Corzine On Social Security
From Social Security This Week - May 29, 2000
The May 8 issue of Social Security This Week commented on the race for the Democratic nomination for the Senate in New Jersey, which pits former Governor Jim Florio against ex-Goldman Sachs financier Jon Corzine. Both candidates claim White House backing for their Social Security plans. Corzine favors the original Clinton administration plan for the government to invest a portion of workers payroll taxes in the stock market, while Florio adopts the “second edition” administration plan, touted by Vice President Gore, in which all forms of market investment are deemed too risky.From The New York Times - May 12, 2000
Both former Gov. Jim Florio and Jon S. Corzine tried to appeal to the elderly, who are expected to make up a large segment of the Democrats who vote in the June 6 primary. In their heated remarks about ways to extend the solvency of Social Security, the candidates even disputed whether President Clinton had turned away from his own plan to invest part of the Social Security trust fund in the stock market.From Social Security This Week - May 8, 2000
Mr. Corzine, whose staff has described the proposal as the "Clinton-Corzine Social Security Plan," said the plan would yield greater returns than investing in government bonds, and ensure the system's viability for future generations.
Vice President Gore, in his recent battle with George W. Bush, now claims that the administration did not in fact ever propose such investment.We guess Senator Corzine’s plan for Social Security is to “poison the well for honest talk about Social Security’s long-term woes” - Mr. Corzine’s “Second Edition Plan.”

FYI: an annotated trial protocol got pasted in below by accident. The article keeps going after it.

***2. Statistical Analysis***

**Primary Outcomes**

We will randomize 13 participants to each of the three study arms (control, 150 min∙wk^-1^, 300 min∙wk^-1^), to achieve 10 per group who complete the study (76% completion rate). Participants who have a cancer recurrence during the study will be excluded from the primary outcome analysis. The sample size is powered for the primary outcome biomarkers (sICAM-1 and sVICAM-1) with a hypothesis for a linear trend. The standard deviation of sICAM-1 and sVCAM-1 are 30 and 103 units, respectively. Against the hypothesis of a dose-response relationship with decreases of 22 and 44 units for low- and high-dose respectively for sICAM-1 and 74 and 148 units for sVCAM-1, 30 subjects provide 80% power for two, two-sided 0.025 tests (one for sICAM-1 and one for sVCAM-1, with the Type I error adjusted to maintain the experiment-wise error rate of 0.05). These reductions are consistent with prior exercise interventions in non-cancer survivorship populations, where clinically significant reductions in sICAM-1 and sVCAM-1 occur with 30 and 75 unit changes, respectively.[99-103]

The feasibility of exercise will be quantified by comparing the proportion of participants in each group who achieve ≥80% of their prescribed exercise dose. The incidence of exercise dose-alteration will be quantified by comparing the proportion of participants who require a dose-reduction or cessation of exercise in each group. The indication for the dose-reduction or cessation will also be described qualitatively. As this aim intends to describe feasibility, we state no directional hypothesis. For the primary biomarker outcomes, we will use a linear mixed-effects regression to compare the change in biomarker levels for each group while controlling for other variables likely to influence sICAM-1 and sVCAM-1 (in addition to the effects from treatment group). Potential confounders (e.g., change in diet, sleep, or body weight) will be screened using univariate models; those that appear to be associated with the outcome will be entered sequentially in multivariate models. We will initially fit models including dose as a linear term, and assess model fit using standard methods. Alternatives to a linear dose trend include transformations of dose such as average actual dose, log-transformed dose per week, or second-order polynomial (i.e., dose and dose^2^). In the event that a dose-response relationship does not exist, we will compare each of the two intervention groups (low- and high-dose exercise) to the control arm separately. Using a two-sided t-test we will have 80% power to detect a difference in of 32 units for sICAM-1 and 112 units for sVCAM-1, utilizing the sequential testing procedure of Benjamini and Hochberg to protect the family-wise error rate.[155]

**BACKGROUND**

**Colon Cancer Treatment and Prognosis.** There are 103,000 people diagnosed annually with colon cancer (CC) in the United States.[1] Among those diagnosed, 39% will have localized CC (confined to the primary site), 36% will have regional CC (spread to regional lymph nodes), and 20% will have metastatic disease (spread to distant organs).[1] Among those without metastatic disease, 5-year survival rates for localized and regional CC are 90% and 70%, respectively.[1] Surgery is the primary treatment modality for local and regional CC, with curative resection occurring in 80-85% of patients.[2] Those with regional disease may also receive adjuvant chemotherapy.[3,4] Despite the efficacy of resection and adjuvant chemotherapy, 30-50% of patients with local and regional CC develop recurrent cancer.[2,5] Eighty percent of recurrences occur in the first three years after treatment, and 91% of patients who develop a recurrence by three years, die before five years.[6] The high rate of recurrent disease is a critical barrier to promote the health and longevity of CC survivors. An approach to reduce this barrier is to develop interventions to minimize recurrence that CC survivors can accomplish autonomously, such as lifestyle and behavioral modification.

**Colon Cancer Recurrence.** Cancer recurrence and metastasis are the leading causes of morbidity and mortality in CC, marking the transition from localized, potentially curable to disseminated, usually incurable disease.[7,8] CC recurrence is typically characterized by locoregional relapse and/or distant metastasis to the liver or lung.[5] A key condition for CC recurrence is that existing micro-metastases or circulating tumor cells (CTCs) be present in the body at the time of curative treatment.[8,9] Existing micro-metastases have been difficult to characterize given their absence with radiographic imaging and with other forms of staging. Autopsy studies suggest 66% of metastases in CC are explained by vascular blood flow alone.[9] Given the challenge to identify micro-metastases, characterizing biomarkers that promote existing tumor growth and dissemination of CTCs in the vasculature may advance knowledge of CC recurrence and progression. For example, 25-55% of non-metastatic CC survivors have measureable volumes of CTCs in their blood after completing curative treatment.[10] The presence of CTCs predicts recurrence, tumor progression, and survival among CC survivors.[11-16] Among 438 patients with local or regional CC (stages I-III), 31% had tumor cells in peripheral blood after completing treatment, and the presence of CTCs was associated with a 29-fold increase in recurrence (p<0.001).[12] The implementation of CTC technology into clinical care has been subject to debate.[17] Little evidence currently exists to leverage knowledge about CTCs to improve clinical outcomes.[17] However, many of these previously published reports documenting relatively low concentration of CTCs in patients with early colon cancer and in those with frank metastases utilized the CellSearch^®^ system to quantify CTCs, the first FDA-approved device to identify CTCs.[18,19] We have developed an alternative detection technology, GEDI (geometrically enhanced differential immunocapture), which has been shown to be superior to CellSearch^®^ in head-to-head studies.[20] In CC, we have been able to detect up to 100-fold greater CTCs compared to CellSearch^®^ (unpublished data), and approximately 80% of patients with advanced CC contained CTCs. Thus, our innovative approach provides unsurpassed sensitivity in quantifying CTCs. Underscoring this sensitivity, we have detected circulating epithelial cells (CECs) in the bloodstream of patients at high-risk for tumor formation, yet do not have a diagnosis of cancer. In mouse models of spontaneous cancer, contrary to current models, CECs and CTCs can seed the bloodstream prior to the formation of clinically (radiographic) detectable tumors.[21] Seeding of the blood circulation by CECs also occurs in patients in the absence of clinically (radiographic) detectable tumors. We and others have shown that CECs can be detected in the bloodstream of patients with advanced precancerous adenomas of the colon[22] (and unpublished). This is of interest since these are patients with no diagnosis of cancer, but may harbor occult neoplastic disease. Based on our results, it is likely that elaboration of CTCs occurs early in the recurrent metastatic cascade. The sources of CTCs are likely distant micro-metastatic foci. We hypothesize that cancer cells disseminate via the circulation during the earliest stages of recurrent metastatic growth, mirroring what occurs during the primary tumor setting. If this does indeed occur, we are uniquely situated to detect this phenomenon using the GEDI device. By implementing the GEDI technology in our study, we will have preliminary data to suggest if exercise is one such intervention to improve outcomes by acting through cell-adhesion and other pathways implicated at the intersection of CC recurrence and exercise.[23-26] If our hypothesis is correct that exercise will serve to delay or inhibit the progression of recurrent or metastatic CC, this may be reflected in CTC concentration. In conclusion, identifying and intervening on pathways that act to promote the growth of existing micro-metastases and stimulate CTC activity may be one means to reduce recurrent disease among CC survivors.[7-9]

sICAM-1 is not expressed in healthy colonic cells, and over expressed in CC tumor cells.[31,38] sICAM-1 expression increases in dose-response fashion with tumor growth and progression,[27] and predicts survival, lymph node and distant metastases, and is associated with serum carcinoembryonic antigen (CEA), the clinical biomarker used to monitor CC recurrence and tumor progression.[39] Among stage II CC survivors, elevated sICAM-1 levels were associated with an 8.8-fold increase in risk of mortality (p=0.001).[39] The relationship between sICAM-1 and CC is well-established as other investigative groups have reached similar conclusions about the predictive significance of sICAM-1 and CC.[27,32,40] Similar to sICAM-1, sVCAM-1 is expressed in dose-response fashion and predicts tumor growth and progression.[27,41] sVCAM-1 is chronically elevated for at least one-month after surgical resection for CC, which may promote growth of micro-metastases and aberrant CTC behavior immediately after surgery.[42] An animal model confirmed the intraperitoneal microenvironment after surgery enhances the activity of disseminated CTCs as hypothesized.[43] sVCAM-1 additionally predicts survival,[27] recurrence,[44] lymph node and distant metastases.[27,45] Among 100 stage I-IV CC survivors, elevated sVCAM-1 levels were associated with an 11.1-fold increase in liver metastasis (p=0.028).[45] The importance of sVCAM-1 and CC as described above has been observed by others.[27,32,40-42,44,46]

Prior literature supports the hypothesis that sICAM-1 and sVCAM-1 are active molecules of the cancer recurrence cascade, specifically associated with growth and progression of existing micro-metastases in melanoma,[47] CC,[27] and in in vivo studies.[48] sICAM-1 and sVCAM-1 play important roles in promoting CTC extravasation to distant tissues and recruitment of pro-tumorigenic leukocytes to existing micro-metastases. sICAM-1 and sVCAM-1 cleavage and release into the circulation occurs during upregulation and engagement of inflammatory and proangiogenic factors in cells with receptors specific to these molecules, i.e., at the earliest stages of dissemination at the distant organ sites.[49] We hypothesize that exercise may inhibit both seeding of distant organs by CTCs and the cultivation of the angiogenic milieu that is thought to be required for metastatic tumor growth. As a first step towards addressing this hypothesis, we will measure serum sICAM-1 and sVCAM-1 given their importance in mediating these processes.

How did Corzine react to these statements? “We’re certainly surprised, but not nearly as much as Bill Clinton must be,” said one Corzine aide.” In fact, as the Times reveals, Mr. Clinton’s spokesman said earlier this month that the president still supported the concept.
Sen. Bob Kerrey (D-Neb.), another New Democrat, says, “In spite of the political rhetoric” by Gore, “this is the progressive approach. It would be irresponsible not to do it.”
In a May 10 column in the Albany Times Union, Matt Miller writes that “Kerrey, a longtime leader on entitlement reform, told me that if Gore moves from vague language about ‘secret plans’ and ‘risky schemes’ to poison the well for honest talk about Social Security’s long-term woes, he’ll ‘join the debate’ to hail Bush’s leadership and slam Gore’s irresponsibility.”